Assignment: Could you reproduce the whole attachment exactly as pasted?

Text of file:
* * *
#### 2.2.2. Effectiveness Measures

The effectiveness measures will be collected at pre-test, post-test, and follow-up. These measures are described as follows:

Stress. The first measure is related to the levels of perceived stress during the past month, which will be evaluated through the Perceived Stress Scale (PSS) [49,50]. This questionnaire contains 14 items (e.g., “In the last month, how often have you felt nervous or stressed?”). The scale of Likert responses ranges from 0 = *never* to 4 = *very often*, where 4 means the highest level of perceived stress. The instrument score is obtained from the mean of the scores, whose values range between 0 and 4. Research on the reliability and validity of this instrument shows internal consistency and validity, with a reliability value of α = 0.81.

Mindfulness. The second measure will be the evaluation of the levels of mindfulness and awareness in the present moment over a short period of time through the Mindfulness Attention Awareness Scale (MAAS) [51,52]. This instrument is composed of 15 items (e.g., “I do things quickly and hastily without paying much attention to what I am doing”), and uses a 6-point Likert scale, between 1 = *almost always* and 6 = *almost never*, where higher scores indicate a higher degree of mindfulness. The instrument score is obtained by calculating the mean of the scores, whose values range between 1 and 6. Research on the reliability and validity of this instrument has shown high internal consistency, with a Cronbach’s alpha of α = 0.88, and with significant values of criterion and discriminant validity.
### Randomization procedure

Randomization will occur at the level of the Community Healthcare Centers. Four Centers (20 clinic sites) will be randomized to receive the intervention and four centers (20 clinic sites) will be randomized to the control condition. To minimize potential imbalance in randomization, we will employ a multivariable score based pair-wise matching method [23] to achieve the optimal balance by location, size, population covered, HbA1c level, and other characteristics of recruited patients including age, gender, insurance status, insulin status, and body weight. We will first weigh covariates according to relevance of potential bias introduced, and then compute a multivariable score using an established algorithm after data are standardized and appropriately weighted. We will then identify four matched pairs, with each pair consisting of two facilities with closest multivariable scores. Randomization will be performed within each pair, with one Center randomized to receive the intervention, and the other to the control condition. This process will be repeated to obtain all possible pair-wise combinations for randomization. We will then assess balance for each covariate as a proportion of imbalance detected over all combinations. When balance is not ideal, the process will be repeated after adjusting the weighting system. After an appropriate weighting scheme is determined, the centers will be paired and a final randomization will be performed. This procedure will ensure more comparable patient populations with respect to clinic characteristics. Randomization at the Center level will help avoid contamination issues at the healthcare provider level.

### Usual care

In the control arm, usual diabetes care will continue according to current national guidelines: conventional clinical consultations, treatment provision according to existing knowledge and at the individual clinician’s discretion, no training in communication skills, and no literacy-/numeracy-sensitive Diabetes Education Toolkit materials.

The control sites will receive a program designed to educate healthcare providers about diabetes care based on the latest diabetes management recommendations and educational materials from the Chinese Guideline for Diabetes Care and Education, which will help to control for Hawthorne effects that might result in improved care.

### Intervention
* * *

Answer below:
#### 2.2.2. Effectiveness Measures

The effectiveness measures will be collected at pre-test, post-test, and follow-up. These measures are described as follows:

Stress. The first measure is related to the levels of perceived stress during the past month, which will be evaluated through the Perceived Stress Scale (PSS) [49,50]. This questionnaire contains 14 items (e.g., “In the last month, how often have you felt nervous or stressed?”). The scale of Likert responses ranges from 0 = *never* to 4 = *very often*, where 4 means the highest level of perceived stress. The instrument score is obtained from the mean of the scores, whose values range between 0 and 4. Research on the reliability and validity of this instrument shows internal consistency and validity, with a reliability value of α = 0.81.

Mindfulness. The second measure will be the evaluation of the levels of mindfulness and awareness in the present moment over a short period of time through the Mindfulness Attention Awareness Scale (MAAS) [51,52]. This instrument is composed of 15 items (e.g., “I do things quickly and hastily without paying much attention to what I am doing”), and uses a 6-point Likert scale, between 1 = *almost always* and 6 = *almost never*, where higher scores indicate a higher degree of mindfulness. The instrument score is obtained by calculating the mean of the scores, whose values range between 1 and 6. Research on the reliability and validity of this instrument has shown high internal consistency, with a Cronbach’s alpha of α = 0.88, and with significant values of criterion and discriminant validity.
### Randomization procedure

Randomization will occur at the level of the Community Healthcare Centers. Four Centers (20 clinic sites) will be randomized to receive the intervention and four centers (20 clinic sites) will be randomized to the control condition. To minimize potential imbalance in randomization, we will employ a multivariable score based pair-wise matching method [23] to achieve the optimal balance by location, size, population covered, HbA1c level, and other characteristics of recruited patients including age, gender, insurance status, insulin status, and body weight. We will first weigh covariates according to relevance of potential bias introduced, and then compute a multivariable score using an established algorithm after data are standardized and appropriately weighted. We will then identify four matched pairs, with each pair consisting of two facilities with closest multivariable scores. Randomization will be performed within each pair, with one Center randomized to receive the intervention, and the other to the control condition. This process will be repeated to obtain all possible pair-wise combinations for randomization. We will then assess balance for each covariate as a proportion of imbalance detected over all combinations. When balance is not ideal, the process will be repeated after adjusting the weighting system. After an appropriate weighting scheme is determined, the centers will be paired and a final randomization will be performed. This procedure will ensure more comparable patient populations with respect to clinic characteristics. Randomization at the Center level will help avoid contamination issues at the healthcare provider level.

### Usual care

In the control arm, usual diabetes care will continue according to current national guidelines: conventional clinical consultations, treatment provision according to existing knowledge and at the individual clinician’s discretion, no training in communication skills, and no literacy-/numeracy-sensitive Diabetes Education Toolkit materials.

The control sites will receive a program designed to educate healthcare providers about diabetes care based on the latest diabetes management recommendations and educational materials from the Chinese Guideline for Diabetes Care and Education, which will help to control for Hawthorne effects that might result in improved care.

### Intervention